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    5. Smile a lot.

    People like people who smile. More than that, there’s a lot of evidence that the physical act of smiling actually triggers changes in our brain chemistry that make us happier. On a date, that means less stressed, more confident, and more attractive to our partner. In life, that means the same thing – even when we’re not perfectly comfortable, a big smile conveys to others that we are, and often gives us the boost we need to actually become more comfortable.

    6. Have an exit strategy.

    Not from life – that’s a little morbid. What I mean is this: when you go on a date, you have an idea of how, at various stages, to end it. There’s the perfect “kiss at the door” evening (or “breakfast in bed” night), there’s the pre-planned “emergency” phone call from a friend at 8pm to give you an excuse to bail on a bad date, there’s the $20 spare cash tucked away in case things turn scary and you need a cab, etc. In life’s undertakings, too, it pays to have a couple of escape plans ready, as well as a clear image of what success will look like. Grinding away at a project that no longer has any purpose isn’t very smart, but we often feel compelled to “finish the job” even when it no longer matters to us. Likewise, turning up for a dead-end job day after day is a ticket to depression, at best. As the cliché goes, “plan for the best but prepare for the worst” – go into big projects with a clear idea of how much you’re willing to sacrifice and how little you’re willing to gain to consider it worthwhile.

    I have a half-dozen more tips, but that’s plenty for one post. I’ll be back soon with more ways life could be more like dating, and our selves could be more like the selves we are when we date. In the meantime, how about sharing your tips for dating and how they might apply to the rest of our life (or why they couldn’t)?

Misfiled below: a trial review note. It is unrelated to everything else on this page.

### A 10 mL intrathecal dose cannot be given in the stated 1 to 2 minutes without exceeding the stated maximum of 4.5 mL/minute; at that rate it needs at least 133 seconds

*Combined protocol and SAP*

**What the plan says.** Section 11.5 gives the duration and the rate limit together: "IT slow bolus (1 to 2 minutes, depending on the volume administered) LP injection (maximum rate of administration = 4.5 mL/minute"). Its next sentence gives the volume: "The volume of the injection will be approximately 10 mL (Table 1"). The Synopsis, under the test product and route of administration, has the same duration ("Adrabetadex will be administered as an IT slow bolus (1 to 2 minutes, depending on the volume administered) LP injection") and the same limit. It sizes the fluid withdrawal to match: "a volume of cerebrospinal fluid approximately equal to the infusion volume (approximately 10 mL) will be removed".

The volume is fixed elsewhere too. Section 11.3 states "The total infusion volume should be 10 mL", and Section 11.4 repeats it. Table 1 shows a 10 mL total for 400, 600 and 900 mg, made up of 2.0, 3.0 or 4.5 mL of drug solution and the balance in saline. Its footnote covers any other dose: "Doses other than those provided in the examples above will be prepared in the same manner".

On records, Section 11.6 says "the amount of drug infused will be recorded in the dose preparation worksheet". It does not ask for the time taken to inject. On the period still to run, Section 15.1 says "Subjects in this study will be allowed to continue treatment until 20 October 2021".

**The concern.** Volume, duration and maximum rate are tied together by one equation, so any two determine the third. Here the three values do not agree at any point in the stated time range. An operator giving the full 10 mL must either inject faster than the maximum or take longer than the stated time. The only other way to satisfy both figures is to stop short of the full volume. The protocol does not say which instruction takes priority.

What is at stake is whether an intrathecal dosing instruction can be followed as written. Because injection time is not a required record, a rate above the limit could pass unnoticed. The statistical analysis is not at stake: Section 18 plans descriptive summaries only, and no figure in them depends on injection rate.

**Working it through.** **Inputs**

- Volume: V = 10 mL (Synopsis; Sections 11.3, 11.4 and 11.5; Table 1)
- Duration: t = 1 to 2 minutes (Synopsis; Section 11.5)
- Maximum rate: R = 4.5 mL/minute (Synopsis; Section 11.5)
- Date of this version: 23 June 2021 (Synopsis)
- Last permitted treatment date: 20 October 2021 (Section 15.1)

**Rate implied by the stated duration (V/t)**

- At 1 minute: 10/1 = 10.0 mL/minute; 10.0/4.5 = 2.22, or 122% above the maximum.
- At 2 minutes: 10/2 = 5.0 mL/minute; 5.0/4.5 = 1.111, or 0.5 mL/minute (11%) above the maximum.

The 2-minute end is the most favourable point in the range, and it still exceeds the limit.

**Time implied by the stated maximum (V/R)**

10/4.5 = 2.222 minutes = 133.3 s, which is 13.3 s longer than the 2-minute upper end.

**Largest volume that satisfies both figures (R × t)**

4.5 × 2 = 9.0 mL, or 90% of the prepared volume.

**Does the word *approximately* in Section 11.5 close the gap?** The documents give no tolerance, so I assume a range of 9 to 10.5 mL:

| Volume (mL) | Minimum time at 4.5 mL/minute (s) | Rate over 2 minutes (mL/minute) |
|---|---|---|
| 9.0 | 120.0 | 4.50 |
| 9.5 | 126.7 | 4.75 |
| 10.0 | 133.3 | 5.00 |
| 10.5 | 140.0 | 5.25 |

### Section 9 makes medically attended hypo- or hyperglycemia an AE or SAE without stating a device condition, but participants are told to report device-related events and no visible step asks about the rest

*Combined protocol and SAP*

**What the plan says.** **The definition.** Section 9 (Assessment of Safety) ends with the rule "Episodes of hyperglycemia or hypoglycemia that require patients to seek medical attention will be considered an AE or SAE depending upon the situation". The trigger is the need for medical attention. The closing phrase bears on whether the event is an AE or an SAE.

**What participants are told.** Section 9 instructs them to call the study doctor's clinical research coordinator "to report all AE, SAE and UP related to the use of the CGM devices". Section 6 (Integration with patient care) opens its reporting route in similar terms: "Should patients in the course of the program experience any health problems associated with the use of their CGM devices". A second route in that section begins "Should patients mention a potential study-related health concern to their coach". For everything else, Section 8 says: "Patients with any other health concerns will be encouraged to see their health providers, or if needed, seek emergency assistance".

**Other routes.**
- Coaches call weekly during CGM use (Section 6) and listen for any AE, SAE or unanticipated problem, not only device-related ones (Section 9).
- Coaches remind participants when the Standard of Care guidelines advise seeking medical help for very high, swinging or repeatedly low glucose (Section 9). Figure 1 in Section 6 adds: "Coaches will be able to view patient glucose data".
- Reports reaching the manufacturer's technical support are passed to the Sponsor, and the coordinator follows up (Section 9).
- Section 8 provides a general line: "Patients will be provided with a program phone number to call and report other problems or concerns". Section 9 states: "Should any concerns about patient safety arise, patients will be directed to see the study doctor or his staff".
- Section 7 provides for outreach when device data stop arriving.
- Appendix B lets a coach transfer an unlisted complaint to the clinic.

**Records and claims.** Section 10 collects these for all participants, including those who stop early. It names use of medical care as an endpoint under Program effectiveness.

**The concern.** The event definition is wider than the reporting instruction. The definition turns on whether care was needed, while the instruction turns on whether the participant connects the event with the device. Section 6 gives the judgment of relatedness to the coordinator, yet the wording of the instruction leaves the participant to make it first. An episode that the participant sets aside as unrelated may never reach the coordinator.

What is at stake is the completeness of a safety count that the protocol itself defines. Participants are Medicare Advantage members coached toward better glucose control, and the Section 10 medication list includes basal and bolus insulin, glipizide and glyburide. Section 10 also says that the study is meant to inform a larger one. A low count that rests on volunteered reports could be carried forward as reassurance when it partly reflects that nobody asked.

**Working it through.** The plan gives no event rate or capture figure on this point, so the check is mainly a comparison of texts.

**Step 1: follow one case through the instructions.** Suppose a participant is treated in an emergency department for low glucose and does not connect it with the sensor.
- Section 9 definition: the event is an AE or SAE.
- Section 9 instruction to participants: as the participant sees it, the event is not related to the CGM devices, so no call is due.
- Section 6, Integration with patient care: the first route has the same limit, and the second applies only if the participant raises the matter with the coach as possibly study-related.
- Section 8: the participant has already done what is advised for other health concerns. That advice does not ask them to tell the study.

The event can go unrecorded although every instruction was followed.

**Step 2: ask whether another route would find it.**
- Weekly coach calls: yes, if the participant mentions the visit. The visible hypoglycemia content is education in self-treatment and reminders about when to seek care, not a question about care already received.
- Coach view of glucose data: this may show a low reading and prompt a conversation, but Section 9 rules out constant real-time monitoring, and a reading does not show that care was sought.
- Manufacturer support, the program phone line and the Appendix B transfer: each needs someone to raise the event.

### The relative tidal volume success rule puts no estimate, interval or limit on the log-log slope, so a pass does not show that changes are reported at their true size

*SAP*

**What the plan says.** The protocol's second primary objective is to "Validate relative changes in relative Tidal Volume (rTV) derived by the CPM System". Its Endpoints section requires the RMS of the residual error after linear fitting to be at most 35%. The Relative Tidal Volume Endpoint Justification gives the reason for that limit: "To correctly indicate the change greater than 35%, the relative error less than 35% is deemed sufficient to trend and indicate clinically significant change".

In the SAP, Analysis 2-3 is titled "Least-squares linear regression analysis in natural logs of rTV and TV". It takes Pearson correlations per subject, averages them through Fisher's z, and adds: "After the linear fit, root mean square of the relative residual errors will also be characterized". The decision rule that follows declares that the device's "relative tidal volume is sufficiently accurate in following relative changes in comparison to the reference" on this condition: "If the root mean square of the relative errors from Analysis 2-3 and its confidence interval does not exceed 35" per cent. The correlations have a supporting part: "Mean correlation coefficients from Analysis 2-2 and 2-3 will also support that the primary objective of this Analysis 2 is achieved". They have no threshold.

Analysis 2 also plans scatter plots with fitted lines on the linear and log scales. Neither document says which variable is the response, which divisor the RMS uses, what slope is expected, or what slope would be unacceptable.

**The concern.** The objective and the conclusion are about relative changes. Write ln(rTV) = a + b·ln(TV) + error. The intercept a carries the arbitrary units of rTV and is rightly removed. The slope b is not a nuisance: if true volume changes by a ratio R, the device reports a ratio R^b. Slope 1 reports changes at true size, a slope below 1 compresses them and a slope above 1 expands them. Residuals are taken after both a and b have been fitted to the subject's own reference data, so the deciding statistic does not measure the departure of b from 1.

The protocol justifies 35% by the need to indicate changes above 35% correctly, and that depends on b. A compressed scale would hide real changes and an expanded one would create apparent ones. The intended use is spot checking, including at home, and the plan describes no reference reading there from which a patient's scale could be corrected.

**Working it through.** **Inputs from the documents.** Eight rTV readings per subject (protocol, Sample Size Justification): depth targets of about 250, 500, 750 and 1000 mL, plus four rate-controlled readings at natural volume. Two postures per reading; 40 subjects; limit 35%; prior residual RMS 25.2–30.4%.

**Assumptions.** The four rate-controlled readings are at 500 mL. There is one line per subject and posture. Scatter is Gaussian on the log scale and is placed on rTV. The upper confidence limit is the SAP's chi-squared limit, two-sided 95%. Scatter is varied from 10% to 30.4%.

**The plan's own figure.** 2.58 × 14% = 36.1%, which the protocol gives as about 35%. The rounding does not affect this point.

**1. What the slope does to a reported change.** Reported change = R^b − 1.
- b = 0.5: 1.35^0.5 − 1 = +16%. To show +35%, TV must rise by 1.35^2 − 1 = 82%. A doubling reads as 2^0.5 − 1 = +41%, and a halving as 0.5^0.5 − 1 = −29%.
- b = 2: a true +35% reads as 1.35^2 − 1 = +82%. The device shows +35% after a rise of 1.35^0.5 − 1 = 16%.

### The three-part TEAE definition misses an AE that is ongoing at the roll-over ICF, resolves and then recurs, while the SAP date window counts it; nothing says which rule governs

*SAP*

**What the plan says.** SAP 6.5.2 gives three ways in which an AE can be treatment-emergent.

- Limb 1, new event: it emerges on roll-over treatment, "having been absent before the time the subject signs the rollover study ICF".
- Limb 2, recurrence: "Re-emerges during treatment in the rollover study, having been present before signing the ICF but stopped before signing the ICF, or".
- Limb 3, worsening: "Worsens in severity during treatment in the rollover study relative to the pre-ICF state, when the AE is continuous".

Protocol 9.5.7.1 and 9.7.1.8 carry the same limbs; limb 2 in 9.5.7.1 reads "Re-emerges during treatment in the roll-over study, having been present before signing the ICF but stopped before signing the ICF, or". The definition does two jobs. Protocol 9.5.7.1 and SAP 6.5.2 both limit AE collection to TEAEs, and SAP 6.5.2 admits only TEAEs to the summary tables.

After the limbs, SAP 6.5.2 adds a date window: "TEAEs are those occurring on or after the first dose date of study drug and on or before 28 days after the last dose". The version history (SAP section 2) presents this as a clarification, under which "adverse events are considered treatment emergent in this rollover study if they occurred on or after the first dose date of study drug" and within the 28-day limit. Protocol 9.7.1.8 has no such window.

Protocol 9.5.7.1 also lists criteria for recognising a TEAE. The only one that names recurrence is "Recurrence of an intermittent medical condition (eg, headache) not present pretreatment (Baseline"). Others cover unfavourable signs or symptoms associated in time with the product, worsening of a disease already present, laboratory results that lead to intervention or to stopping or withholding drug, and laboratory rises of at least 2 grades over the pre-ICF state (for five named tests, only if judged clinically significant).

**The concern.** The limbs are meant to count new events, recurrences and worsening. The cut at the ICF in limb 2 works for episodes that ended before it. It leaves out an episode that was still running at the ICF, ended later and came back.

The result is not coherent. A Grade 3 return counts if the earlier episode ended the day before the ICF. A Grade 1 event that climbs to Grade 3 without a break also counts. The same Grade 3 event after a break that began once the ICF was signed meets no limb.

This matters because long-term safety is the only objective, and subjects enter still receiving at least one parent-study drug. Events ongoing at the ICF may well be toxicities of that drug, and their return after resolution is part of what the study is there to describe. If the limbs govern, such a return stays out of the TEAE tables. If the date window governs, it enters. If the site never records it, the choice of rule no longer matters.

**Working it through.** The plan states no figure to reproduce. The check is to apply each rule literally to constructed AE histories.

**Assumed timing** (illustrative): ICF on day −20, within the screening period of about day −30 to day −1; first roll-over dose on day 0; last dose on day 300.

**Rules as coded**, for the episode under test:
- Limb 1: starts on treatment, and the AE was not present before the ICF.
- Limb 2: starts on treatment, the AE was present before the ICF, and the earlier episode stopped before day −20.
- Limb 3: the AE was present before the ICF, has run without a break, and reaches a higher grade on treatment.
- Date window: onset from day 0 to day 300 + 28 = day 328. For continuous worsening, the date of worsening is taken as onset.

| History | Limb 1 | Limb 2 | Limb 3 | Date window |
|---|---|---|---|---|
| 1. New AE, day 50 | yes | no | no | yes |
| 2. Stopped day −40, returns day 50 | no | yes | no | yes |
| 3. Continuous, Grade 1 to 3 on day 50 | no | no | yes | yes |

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    Last Updated on May 14, 2019

    8 Replacements for Google Notebook

    8 Replacements for Google Notebook

    Exploring alternatives to Google Notebook? There are more than a few ‘notebooks’ available online these days, although choosing the right one will likely depend on just what you use Google Notebook for.

    1. Zoho Notebook
      If you want to stick with something as close to Google Notebook as possible, Zoho Notebook may just be your best bet. The user interface has some significant changes, but in general, Zoho Notebook has pretty similar features. There is even a Firefox plugin that allows you to highlight content and drop it into your Notebook. You can go a bit further, though, dropping in any spreadsheets or documents you have in Zoho, as well as some applications and all websites — to the point that you can control a desktop remotely if you pare it with something like Zoho Meeting.
    2. Evernote
      The features that Evernote brings to the table are pretty great. In addition to allowing you to capture parts of a website, Evernote has a desktop search tool mobil versions (iPhone and Windows Mobile). It even has an API, if you’ve got any features in mind not currently available. Evernote offers 40 MB for free accounts — if you’ll need more, the premium version is priced at $5 per month or $45 per year. Encryption, size and whether you’ll see ads seem to be the main differences between the free and premium versions.
    3. Net Notes